If Trump wins, and particularly if he wins convincingly, that will begin a shift in the party in which people with views similar to Trump begin to take over the slots in the first two groups, the elected officials and the functionaries, while relying for their success on voters who like Trumpian candidates. Voters, officials and functionaries who find their views incompatible with Trump would go elsewhere -- to the Democrats, to some third party, or to the political no man's land of views not fitting into any of the parties. This would be fairly similar to the process whereby liberal Republicans vanished or became Democrats over the last forty years, and the opposite process through which conservative Democrats became Republicans.
There's been a lot of talk in the recent primary about the "Republican Establishment", with Trump and to an extent Cruz running against it, while others have plaintively asked why the Establishment has sat on its hands while Trump ran away with the nomination. There is a party establishment (its officials and functionaries) and it is at fault during this last election cycle for wasting a lot of resources on the hopeless Jeb Bush bid for the nomination and for ignoring Trump until it was too late to do anything about his insurgent candidacy. However, the establishment's power is determined by who shows up and votes.
There are two opposing dynamics a play for conservatives wanting to regain and rebuild the Republican Party. On the one hand, victory tends to cement the power of the winners within a party. It builds the loyalty of the voters who supported the victory, gives positions of power to elected officials and functionaries within the party, and it pushes away voters who dislike the people elected.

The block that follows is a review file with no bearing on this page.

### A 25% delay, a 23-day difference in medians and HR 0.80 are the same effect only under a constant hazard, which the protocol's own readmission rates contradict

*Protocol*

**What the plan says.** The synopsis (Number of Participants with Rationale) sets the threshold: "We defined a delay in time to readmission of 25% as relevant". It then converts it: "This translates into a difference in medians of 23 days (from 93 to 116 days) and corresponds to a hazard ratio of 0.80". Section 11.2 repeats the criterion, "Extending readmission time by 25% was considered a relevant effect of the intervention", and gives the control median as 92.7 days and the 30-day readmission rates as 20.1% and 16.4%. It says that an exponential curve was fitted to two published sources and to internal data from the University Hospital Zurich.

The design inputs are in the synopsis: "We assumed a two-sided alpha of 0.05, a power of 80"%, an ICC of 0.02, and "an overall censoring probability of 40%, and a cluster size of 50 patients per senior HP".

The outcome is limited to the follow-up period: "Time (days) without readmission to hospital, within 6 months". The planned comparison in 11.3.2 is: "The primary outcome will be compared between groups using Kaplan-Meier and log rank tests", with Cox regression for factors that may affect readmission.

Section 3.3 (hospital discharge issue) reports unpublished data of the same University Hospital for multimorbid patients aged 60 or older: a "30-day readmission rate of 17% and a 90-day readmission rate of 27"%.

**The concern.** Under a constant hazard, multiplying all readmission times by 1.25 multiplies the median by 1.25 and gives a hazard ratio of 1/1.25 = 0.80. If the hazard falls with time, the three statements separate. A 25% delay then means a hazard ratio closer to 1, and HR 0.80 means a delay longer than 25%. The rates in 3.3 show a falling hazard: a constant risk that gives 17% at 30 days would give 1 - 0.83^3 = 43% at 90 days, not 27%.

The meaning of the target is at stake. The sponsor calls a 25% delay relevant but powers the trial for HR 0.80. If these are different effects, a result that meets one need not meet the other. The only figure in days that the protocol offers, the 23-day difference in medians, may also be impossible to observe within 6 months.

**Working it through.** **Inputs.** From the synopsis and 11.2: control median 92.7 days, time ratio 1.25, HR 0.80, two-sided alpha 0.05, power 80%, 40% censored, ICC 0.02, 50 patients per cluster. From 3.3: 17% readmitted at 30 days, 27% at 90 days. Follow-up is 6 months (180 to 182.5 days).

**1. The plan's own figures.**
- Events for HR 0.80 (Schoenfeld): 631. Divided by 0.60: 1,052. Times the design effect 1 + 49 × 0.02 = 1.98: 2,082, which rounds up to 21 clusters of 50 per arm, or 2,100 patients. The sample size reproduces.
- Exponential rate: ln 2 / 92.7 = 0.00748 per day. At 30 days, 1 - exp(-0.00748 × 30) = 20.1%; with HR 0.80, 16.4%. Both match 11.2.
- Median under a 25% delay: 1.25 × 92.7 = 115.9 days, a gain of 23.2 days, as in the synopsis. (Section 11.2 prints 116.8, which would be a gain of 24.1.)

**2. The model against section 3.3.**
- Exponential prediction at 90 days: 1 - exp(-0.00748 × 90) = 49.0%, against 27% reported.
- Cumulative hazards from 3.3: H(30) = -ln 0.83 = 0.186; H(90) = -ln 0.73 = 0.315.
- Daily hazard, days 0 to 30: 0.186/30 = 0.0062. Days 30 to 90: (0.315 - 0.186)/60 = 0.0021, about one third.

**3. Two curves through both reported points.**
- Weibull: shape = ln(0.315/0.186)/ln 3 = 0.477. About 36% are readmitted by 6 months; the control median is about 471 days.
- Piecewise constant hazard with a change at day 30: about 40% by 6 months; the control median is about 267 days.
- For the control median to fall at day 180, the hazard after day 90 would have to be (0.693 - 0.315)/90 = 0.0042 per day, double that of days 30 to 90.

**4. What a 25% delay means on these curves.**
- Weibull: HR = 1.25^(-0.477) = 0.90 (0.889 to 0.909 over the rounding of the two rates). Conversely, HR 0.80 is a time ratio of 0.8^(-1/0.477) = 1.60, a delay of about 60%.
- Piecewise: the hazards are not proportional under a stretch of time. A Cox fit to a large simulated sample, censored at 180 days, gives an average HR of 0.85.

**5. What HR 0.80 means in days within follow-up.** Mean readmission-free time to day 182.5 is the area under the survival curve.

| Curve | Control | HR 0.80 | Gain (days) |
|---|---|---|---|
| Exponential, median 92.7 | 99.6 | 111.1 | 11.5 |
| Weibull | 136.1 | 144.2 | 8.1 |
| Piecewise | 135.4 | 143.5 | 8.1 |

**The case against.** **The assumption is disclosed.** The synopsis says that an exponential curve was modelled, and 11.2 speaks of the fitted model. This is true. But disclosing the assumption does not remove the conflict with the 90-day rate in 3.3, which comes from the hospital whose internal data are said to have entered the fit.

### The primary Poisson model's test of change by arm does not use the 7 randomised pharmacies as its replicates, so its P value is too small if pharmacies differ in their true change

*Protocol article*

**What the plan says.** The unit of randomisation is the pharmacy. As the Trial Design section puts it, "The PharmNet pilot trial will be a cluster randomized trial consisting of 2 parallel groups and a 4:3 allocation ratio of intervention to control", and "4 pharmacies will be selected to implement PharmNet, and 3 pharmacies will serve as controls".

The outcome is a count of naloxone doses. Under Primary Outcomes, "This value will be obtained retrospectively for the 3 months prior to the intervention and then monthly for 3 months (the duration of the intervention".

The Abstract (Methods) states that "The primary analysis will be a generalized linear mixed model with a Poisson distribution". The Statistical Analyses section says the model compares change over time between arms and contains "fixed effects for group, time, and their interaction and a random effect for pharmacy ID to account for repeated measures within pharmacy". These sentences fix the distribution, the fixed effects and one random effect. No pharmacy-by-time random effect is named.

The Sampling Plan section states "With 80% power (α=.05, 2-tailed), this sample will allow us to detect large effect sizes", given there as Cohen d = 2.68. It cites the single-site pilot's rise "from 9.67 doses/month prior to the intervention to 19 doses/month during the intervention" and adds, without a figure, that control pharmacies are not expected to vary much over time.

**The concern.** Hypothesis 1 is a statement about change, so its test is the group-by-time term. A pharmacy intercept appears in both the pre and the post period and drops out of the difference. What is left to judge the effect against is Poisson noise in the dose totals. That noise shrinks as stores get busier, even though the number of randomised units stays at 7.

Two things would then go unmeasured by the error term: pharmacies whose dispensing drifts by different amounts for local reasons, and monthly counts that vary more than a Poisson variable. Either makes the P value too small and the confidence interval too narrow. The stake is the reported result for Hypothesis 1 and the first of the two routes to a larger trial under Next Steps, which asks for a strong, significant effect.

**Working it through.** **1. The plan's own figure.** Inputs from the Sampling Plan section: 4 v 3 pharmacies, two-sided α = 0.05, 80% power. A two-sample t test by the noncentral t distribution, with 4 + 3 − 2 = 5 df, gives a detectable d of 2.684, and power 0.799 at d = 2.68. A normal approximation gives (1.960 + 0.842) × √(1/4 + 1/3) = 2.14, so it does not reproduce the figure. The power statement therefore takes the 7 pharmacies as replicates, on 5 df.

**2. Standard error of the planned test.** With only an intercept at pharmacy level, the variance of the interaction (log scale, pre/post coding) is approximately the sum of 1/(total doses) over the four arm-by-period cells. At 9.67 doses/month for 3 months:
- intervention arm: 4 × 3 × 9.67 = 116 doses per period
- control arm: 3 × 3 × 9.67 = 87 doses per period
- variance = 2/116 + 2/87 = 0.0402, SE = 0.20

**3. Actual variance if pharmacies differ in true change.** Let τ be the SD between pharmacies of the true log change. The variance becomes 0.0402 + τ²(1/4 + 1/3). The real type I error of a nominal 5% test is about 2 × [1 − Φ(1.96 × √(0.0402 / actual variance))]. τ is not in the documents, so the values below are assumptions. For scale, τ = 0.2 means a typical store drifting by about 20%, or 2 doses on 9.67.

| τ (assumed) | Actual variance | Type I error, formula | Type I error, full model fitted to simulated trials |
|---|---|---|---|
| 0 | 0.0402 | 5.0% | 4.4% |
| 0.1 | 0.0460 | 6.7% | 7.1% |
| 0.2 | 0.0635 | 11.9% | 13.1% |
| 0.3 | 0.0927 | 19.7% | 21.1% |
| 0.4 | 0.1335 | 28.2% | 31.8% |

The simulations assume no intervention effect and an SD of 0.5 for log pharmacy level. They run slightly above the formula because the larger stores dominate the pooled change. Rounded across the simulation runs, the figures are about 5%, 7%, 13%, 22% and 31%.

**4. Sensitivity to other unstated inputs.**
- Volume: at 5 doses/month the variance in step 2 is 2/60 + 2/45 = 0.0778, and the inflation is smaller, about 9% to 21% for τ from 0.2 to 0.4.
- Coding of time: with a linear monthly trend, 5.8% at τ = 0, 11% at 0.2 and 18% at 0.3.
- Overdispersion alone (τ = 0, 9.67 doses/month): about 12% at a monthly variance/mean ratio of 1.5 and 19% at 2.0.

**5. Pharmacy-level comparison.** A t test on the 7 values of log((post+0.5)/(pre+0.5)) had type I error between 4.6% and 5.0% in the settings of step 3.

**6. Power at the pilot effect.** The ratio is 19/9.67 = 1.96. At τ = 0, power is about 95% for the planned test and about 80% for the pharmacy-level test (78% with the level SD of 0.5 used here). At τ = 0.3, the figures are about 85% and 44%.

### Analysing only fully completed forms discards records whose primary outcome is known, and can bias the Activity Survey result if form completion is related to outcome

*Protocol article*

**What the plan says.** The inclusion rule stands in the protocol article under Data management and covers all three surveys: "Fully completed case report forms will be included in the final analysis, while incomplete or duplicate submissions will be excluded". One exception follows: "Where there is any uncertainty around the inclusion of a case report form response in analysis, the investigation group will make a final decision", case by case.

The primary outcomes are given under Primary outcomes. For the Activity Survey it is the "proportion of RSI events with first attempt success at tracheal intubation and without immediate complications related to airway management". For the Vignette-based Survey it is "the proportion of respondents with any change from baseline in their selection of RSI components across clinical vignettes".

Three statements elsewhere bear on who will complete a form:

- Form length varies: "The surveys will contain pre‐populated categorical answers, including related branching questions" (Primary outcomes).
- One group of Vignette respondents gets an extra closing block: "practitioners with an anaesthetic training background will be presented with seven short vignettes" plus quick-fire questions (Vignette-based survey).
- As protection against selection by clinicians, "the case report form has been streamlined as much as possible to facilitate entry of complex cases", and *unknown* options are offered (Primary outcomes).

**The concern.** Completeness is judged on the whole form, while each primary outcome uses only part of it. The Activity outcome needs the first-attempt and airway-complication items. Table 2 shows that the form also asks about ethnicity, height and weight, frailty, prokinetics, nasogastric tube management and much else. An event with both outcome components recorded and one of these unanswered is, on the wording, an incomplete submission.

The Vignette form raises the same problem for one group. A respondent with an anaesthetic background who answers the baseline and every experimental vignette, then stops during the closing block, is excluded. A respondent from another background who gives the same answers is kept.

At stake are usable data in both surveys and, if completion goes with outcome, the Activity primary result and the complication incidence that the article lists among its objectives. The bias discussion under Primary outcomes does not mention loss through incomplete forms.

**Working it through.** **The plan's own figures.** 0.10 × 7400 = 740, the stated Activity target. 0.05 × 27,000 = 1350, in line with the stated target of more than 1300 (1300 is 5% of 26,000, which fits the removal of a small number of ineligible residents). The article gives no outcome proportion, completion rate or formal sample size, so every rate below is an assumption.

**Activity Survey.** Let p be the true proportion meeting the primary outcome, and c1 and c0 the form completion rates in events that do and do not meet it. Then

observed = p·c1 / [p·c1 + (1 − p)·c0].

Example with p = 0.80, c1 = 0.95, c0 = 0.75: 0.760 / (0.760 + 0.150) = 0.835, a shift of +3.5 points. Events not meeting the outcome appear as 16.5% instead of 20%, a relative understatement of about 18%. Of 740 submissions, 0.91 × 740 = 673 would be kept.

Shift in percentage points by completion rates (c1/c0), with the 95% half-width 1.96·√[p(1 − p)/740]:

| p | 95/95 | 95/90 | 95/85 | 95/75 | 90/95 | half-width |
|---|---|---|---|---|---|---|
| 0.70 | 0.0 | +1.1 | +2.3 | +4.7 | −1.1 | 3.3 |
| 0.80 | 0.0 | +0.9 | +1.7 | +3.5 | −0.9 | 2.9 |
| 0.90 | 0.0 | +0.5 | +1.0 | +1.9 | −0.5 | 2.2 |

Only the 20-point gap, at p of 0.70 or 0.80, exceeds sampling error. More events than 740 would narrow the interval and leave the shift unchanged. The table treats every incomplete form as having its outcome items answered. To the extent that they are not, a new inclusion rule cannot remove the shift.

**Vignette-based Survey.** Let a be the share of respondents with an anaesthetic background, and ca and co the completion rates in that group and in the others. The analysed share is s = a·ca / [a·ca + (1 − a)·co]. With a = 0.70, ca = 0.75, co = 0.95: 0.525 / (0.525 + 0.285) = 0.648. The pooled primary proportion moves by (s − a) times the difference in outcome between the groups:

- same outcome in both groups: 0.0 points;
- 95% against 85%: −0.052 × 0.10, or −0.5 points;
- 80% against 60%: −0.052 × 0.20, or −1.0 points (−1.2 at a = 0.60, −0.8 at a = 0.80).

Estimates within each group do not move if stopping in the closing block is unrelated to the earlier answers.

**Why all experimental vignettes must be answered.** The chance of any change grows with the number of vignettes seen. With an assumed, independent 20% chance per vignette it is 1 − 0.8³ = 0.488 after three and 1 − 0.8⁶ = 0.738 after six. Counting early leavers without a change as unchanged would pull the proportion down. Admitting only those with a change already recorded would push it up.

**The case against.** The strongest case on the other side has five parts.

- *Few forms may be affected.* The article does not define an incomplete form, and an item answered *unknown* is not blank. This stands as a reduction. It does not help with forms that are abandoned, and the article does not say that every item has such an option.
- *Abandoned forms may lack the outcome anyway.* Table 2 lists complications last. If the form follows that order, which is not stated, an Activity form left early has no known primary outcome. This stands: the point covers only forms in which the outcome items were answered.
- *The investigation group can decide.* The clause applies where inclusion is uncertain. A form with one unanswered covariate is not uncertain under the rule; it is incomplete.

On the other hand, a party's power structure is determined by the people who show up, make donations, and cast votes. If only Trump supporters are showing up to during the next couple election cycles, while conservatives sit out, waiting for candidates they like better to be put forward, the party will end up looking more like Trump, not less, because it will be formed by the people who are active in it.
To regain control of the party, the difficult needle which conservatives will need to thread is to make sure that Trump loses, and that others like him fail to gain nominations for other offices, while at the same time remaining active in the party in order to further their own candidates and causes. If Trumpism is mostly driven by its celebrity banner-holder, then defeat should send his hard core of supporters off to wherever they came from. If there's a deep desire for his kind of politics among the Republican base, then a more protected power struggle is likely to ensue.
Either way, the method by which conservatives can wrest control of the party back from Trump and his followers is by showing that more people turn out and vote for conservative candidates than for candidates like Trump.